The Sony Alpha A35 is the latest launch to join the manufacturer's innovative Single Lens Translucent (SLT) camera line-up, debuting a number of new technologies that look set to turn the heads of first-time entry-level buyers and upgraders alike.
SLT cameras incorporate a semi-transparent mirror that splits light between the CMOS sensor and the separate AF sensor. As the mirror doesn't need to be moved out of the way to allow light onto the CMOS, SLT cameras can offer fast full-time phase-detection AF, improving performance as a result.
Not to be confused with the mirrorless compact system cameras (CSCs) that are also currently available on the market, SLT cameras differ from these in that the former uses a contrast-detect AF system, which offers a comparably slower performance.
Reasons to consider the SLT system cameras in place of a DSLR or CSC are many, but the technology is not without its drawbacks. Read on to discover how the SLT-A35 fares in our in-depth tests and find out whether its speedy credentials are enough to impress.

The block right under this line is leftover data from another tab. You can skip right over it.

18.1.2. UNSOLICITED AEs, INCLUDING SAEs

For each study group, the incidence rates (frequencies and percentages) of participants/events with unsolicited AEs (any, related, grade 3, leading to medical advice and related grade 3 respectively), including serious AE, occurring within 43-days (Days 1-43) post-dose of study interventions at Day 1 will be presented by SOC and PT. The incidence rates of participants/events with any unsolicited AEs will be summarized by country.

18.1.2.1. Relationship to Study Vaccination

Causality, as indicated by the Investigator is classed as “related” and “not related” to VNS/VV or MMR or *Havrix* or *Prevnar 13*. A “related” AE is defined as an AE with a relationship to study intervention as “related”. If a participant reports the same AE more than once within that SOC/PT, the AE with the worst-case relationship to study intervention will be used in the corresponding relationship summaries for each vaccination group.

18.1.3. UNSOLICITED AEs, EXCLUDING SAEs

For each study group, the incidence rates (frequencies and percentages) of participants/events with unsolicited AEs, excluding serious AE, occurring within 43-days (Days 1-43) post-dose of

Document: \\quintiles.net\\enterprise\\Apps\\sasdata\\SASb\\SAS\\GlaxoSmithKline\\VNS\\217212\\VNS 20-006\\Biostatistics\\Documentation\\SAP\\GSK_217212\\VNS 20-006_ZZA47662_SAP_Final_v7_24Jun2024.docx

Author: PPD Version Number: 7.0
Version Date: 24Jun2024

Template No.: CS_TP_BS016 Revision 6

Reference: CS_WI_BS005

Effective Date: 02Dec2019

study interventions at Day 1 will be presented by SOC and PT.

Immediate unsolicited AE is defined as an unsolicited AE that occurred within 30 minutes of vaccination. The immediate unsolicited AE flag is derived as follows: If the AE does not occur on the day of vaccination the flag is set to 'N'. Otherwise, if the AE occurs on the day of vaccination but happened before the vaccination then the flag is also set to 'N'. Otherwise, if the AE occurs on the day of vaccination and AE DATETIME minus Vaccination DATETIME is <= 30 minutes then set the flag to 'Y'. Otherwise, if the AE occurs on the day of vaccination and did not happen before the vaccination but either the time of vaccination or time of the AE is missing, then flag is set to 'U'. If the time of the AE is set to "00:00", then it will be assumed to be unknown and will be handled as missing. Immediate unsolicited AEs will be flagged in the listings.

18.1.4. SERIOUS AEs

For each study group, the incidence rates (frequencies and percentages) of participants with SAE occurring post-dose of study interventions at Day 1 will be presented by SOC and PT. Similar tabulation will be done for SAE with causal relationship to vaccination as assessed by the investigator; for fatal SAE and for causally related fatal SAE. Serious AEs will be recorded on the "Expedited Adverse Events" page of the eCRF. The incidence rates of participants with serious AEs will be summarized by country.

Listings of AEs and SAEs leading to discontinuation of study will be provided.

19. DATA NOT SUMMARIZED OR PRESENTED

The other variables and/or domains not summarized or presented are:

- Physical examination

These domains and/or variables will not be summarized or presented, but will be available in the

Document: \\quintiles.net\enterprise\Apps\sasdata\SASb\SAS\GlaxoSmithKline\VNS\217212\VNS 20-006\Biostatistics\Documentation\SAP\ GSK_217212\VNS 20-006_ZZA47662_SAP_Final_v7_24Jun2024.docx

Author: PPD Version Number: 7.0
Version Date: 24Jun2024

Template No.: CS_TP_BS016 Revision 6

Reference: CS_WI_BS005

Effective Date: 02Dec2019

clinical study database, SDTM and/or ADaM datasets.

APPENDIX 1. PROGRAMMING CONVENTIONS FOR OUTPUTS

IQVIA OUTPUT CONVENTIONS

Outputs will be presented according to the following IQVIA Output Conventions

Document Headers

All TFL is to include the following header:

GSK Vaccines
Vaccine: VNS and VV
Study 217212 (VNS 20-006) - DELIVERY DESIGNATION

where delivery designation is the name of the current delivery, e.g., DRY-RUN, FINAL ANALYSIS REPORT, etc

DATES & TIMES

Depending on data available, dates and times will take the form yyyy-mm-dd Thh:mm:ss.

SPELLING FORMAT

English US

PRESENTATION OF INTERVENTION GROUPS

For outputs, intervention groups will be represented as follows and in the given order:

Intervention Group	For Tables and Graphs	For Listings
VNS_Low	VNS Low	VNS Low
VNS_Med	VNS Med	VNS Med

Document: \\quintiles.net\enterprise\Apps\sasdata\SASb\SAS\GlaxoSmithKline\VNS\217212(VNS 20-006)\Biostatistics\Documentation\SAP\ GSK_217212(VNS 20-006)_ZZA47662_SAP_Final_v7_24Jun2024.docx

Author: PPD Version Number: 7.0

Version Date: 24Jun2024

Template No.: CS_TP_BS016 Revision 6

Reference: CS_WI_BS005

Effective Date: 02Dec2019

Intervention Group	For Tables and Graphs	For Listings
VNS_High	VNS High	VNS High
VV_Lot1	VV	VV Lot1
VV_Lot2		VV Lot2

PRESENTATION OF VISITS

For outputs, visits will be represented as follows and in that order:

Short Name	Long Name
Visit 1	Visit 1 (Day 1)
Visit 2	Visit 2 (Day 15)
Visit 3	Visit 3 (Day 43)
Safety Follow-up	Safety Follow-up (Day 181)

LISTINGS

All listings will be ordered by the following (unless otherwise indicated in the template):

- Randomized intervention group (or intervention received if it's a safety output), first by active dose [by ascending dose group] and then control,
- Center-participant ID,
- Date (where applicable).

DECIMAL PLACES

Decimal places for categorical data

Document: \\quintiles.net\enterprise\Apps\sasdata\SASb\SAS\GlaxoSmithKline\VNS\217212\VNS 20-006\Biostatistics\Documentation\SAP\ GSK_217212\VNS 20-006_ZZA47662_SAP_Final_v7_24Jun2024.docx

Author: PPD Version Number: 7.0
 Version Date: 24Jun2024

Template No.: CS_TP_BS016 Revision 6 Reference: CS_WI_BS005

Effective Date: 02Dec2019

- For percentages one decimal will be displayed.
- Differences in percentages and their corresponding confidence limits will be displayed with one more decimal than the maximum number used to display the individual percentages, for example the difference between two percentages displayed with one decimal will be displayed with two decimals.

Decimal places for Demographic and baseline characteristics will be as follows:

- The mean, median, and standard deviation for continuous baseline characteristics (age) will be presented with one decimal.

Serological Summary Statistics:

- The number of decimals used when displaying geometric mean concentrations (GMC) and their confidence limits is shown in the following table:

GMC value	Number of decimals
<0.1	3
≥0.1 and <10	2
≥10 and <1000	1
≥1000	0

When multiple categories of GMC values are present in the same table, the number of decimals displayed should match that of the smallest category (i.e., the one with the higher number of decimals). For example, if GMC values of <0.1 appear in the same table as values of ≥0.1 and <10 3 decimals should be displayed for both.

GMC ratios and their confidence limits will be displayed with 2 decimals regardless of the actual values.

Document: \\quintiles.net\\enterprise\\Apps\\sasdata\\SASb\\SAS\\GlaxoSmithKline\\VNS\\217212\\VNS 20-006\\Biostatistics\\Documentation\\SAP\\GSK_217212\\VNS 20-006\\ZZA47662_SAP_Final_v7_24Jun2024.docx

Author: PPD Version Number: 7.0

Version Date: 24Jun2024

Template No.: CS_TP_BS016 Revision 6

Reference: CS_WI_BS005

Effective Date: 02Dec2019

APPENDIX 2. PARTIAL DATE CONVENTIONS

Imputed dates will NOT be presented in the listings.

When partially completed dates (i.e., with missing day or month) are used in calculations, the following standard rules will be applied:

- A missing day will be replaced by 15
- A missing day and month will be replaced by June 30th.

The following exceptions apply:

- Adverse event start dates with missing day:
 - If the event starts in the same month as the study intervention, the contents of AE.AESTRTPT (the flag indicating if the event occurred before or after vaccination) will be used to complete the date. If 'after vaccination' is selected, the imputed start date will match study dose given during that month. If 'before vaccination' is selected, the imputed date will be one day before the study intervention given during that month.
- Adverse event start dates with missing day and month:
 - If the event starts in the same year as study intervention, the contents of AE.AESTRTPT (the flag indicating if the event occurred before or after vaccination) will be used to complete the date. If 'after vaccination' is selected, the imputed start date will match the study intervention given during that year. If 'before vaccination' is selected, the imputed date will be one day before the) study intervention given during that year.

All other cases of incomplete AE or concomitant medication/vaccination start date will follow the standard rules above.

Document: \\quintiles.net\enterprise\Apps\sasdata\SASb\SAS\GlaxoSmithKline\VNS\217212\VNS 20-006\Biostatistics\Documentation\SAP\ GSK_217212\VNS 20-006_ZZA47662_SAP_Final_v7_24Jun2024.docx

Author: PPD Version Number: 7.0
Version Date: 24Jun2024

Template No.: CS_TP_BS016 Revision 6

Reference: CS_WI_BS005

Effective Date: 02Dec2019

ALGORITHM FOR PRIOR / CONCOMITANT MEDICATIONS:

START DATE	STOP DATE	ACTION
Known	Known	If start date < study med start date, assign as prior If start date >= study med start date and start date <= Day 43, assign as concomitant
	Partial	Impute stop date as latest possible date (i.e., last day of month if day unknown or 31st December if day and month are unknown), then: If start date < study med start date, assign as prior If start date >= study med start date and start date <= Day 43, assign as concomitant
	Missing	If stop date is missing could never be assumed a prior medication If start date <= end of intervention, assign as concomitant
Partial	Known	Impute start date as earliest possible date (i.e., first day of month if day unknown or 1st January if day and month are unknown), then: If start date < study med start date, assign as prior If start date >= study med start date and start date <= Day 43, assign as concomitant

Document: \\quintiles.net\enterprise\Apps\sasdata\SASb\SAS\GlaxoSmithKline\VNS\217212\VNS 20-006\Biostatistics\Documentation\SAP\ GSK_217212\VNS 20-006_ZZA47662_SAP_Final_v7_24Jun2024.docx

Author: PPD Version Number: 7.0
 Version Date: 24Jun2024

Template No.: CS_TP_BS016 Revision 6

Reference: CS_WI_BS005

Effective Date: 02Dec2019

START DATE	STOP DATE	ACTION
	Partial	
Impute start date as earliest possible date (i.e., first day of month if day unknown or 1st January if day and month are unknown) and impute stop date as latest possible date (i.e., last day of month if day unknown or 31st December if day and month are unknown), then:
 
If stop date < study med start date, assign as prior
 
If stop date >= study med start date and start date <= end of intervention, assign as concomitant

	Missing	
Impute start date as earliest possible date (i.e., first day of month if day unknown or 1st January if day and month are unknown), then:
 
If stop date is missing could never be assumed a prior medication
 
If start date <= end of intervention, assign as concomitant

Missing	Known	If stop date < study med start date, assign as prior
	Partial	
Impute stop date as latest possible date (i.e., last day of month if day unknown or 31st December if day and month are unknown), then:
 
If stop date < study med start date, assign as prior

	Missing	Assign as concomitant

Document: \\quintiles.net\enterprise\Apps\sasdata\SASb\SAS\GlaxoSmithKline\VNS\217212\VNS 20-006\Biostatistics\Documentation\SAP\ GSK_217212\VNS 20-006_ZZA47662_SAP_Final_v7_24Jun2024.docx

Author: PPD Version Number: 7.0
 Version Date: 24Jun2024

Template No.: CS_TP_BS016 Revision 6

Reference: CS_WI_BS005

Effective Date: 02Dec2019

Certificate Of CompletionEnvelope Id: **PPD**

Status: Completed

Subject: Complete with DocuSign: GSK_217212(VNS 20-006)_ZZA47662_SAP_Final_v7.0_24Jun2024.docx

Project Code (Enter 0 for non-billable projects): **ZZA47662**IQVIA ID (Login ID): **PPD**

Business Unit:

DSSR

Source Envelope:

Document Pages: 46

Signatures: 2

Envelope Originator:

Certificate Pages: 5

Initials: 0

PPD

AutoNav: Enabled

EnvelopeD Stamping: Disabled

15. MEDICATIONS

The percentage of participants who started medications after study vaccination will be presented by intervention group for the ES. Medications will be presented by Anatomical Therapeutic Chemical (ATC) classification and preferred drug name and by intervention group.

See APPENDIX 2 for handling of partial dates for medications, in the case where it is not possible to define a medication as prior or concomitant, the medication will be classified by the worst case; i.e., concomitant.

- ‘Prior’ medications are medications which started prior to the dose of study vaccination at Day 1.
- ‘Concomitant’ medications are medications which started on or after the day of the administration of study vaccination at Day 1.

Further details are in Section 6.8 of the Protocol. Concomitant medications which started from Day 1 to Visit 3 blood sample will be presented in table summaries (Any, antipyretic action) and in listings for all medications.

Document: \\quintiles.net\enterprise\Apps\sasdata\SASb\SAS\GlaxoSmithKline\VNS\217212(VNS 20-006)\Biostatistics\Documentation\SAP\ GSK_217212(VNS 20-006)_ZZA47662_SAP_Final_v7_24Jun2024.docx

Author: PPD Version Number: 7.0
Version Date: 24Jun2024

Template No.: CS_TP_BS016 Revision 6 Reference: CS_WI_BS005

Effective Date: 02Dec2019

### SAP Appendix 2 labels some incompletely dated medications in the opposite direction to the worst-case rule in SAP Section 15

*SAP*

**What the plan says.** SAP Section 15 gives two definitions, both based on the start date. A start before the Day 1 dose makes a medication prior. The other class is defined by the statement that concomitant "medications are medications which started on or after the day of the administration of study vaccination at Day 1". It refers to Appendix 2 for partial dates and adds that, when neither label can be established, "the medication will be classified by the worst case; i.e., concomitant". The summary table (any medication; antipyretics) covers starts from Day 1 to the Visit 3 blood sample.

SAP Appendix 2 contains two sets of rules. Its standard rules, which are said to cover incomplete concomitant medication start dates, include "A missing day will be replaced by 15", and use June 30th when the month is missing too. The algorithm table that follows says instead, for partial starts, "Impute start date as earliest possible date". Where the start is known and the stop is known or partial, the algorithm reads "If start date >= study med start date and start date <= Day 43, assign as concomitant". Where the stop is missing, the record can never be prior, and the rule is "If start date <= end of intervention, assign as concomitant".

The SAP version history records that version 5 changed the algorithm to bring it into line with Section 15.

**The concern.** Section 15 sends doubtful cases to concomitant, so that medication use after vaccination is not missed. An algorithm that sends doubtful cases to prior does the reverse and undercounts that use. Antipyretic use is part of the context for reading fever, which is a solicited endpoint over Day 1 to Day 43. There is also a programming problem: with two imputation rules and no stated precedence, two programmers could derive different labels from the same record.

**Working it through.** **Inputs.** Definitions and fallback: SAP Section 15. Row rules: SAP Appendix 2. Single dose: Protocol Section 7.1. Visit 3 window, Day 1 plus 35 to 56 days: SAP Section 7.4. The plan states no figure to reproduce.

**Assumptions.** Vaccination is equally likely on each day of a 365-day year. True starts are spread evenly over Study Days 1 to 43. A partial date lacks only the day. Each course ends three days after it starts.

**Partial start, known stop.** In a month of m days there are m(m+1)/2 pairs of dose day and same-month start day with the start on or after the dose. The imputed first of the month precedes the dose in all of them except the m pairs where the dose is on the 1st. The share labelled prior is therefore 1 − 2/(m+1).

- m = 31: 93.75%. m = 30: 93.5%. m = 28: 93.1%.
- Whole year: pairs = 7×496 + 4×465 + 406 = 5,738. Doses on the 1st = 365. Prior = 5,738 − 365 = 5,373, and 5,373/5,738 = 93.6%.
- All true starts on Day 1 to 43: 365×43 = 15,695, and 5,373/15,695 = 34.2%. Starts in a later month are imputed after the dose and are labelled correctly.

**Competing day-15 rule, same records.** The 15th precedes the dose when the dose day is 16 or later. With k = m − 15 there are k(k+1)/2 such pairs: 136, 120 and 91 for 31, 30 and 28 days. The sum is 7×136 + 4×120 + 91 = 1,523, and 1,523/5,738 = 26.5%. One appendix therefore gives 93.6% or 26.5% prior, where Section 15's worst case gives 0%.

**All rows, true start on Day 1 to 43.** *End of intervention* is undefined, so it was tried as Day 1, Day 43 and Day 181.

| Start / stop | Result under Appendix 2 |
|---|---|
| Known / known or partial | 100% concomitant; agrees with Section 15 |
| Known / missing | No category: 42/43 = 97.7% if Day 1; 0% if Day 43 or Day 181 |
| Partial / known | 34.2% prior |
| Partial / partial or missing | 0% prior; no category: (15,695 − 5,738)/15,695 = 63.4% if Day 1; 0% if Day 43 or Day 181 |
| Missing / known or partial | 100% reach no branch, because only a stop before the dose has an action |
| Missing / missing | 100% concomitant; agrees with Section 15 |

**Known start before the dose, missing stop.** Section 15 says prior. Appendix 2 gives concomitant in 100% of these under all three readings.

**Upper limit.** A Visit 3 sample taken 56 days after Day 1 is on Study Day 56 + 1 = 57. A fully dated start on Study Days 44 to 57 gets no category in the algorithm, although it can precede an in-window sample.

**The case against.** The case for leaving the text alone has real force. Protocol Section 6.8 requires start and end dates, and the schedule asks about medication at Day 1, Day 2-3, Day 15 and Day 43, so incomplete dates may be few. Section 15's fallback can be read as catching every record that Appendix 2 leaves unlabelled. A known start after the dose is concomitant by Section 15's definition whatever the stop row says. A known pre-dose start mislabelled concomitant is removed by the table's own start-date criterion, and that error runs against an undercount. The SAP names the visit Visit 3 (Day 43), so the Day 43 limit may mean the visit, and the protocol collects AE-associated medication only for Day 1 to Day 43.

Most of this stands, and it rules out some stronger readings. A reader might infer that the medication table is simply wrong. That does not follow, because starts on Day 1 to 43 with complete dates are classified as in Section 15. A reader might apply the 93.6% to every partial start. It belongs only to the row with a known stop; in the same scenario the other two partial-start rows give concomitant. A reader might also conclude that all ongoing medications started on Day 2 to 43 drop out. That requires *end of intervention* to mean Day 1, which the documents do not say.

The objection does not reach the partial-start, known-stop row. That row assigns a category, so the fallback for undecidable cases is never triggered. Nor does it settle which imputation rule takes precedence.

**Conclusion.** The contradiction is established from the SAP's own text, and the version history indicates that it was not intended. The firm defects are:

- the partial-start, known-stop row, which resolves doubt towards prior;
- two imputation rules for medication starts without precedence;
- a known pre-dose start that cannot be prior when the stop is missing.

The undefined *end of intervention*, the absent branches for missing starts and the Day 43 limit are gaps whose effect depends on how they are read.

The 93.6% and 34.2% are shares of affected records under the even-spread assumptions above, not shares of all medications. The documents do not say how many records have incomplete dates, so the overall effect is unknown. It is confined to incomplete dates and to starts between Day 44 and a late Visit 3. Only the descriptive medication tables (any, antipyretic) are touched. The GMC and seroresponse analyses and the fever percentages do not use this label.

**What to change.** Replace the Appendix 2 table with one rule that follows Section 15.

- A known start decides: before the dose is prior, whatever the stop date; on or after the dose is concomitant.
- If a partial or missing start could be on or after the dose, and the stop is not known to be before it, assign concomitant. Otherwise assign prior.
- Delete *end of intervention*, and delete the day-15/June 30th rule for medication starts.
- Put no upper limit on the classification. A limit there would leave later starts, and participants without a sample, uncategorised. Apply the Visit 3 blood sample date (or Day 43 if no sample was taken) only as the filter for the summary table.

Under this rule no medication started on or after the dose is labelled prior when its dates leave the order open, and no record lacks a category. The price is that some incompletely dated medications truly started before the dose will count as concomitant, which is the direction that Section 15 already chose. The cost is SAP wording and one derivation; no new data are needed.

Replacing the older 14.2mp SLT-A33, the entry-level SLT-A35 boasts an upgraded featureset that - notably - includes a new 16.2mp EXMOR APS-C HD CMOS sensor, as seen in the recently-launched NEX-C3.
Having impressed the photographic community with its revolutionary Translucent Mirror Technology (TMT), Sony has taken things a step further by equipping the SLT-A35 with a new Tele-zoom High Speed Shooting mode. Although the maximum burst rate remains the same as its predecessor's - 7fps - the new model enhances the performance of its continuous tracking AF by magnifying the central portion of the frame by 1.4x (producing an image at approximately 8.4mp): a bonus for sport and action photographers.
There's also a respectable 5.5 fps drive mode available if you prefer to shoot stills at full resolution.
TMT also means that the SLT-A35 benefits from an impressively responsive full-time phase-detection AF system that's available when shooting both stills and HD movies.
The result is seamless Live View shooting that's a cut above the systems currently offered by traditional-design DSLRs. Add these features to the 1080i AVCHD movie, new Picture Effect options (which we'll discuss in more detail later), plus significantly improved power consumption performance and battery life over the SLT-A33 (440 stills compared to 340 on the earlier model) and we have what looks like a pretty complete package on our hands. That said, there's more to a camera than its feature-set, so let's take a look at how it performs.